Noank residents: Yes to Airbnb and Vrbo, no to regulations as written

Get the weekly rundown
Sign up to receive our weekly BizBuzz newsletter

Groton — Noank residents speaking at a public hearing Tuesday night largely are in favor of allowing Airbnb and Vrbo rentals in their community but oppose the proposed short-term rental regulations as written, finding them too restrictive or arbitrary.

Considering a few approve of both short-term rentals and the regulations, and others wish the regulations were more restrictive, some of the 28 people speaking at a meeting of the Noank Fire District Zoning Commission found themselves confused as to whether they were in favor or against.

Ultimately, the commission opted to table a vote for a later date. The commission can't make any substantive changes before voting, which surely disappoints the many residents whose gripes are not minor.

The process began with a public workshop in January so the Zoning Commission could ascertain whether those living in the fire district — which has about 750 homes — wanted regulations in place. This followed a complaint about a neighbor's disruptive short-term rentals.

"This is a concern not just in the fire district, not just in Groton, not just in Connecticut, but all over the country," John Casey, the attorney who wrote the proposed amendments, said Tuesday. "What do you do about Airbnb? What do you do about Vrbo?"

He and Chair Beth Steele explained that if a use is not expressly allowed in the zoning ordinance, it's prohibited, though Casey added that any use established prior to the start of zoning is grandfathered in. The prohibition on short-term rentals is not being enforced.

A check on Wednesday showed more than 15 listings on Airbnb within the confines of the Noank Fire District.

The proposed zoning amendment defines "short term" as less than 30 consecutive days. It requires an operator to obtain a permit, post a floor plan in each bedroom that shows emergency exit routes, and have a secondary contact available to respond to the property within 60 minutes "of being contacted concerning an emergency, complaint, or problem," if the operator is not present or available.

"The posting of all exits and floorplans in every room is excessive," Noank resident Andy Giblin said. "These houses do not contain disorienting hotel corridors."

In a comment others echoed, Giblin objected to the commission's process. While the January meeting allowed residents to suggest whether regulations were pursued, he noted there were no public workshops or public hearings after that for people to be involved in the crafting of the language.

Under the proposal, a unit can't be rented more than 34 times per year.

Multiple Noankers asked about the rationale for this number, and Steele explained, "Some people wanted more, some people wanted less, but the concern was that we not have professional renters on our hands, that someone buys a house for the sole purpose of renting it."

She said that while no cost has been set for permit yet, it would be on the "nominal" side and not "extravagant." The proposal also stipulates that, after given notice and the chance for a public hearing, operators in violation of the standards could have their permits revoked.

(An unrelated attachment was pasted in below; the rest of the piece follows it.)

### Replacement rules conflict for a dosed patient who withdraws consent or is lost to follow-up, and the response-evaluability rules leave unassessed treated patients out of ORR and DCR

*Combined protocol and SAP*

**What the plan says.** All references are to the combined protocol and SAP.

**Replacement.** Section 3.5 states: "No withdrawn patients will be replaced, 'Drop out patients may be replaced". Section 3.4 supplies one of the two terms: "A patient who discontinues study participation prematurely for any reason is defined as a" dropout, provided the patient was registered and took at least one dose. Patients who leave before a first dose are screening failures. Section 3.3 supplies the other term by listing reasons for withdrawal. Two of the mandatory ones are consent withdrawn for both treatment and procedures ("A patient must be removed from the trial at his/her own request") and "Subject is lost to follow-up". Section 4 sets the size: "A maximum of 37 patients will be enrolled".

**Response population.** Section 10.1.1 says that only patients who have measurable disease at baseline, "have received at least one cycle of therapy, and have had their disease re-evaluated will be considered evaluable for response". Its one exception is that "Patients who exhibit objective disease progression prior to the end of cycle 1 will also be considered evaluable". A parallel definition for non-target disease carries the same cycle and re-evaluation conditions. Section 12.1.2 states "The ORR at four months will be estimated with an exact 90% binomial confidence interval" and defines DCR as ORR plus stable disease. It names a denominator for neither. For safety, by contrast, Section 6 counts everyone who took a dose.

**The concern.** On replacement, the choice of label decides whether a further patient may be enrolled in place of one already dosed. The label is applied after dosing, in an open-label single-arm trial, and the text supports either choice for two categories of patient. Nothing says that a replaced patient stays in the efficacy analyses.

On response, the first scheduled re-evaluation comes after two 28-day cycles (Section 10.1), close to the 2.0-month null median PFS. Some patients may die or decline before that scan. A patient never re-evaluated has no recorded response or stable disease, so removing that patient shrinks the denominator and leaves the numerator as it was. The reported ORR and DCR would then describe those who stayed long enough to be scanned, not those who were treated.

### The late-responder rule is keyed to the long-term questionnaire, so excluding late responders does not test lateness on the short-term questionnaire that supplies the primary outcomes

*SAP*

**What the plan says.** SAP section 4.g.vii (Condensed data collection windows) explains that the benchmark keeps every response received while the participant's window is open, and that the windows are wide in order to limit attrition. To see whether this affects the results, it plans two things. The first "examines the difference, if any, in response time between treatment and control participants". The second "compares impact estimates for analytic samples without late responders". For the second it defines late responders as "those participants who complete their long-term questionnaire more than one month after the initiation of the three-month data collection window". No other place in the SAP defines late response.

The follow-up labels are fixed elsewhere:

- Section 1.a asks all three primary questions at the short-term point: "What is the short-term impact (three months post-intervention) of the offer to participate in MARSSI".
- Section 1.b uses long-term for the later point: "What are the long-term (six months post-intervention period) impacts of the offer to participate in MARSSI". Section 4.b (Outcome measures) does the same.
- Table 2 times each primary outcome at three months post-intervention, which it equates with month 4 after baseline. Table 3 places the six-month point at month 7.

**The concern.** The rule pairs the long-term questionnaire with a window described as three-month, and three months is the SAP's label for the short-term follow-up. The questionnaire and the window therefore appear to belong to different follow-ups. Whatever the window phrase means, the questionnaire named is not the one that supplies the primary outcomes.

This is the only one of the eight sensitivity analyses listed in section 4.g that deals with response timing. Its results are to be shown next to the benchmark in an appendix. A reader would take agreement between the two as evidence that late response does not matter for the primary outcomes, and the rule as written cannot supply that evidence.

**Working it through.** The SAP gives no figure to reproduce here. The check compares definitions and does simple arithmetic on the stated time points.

Rentals offer help with property taxes

Several people expressed that they rent because they desperately want to hold on to a generation-spanning connection to Noank, but the high property taxes have made it difficult.

Reading her brother Wayne Burdick's letter, Victoria Burdick said renting "helps to offset the exorbitant property tax and maintenance expenses." Amy Kirschner, who primarily lives in New York, said the only reason she rents her Noank house is to "defray the extremely high Groton property taxes."

"We're sharing our home with people, so we're very, very careful about who we rent to, and we're also very cognizant of our neighbors," she said, noting she asks them afterward if they had any issues. She also noted that "this is not the Hamptons," and she rents for maybe five weeks out of the summer.

Similarly, Sarah Strong said she "does this as little as possible, maybe a couple weeks out of the year." She added that she's "not just having some kids here with a party in mind."

"Late-night noise and parking issues I've experienced in Noank have all been associated with resident family celebrations," Jim Giblin said, eliciting laughter. "People are people, and with bad luck you can just as easily have a full-time resident whose behavior is disturbing. I don't understand the fear of people from away. Many have later become residents."

Jean Clark indicated that Airbnb is good for the local economy, noting that her guests go to Ford's Lobster, Carson's Store and The Seahorse Restaurant at Spicer's Marina.

But Tom Dulaney said his experience has been "totally the opposite" of the rosy picture others have painted. He said his neighbor's house is "nothing but a revolving door of parties in the summer," and when he calls the cops, they can't do anything.

Also opposed to short-term rentals is Zell Steever, saying they "will slowly but surely further deplete the number of full-time people living in our community" and that it's "not the purpose of zoning to allow people to make the maximum amount of money on their property."

He thinks the only way short-term rentals might work would be if the owner were required to occupy the residence. Kimberly and Edward Johnson, who didn't attend but wrote a letter, also said they'd be more comfortable if the owner/operator were living at the residence.


Loading comments...
Hide Comments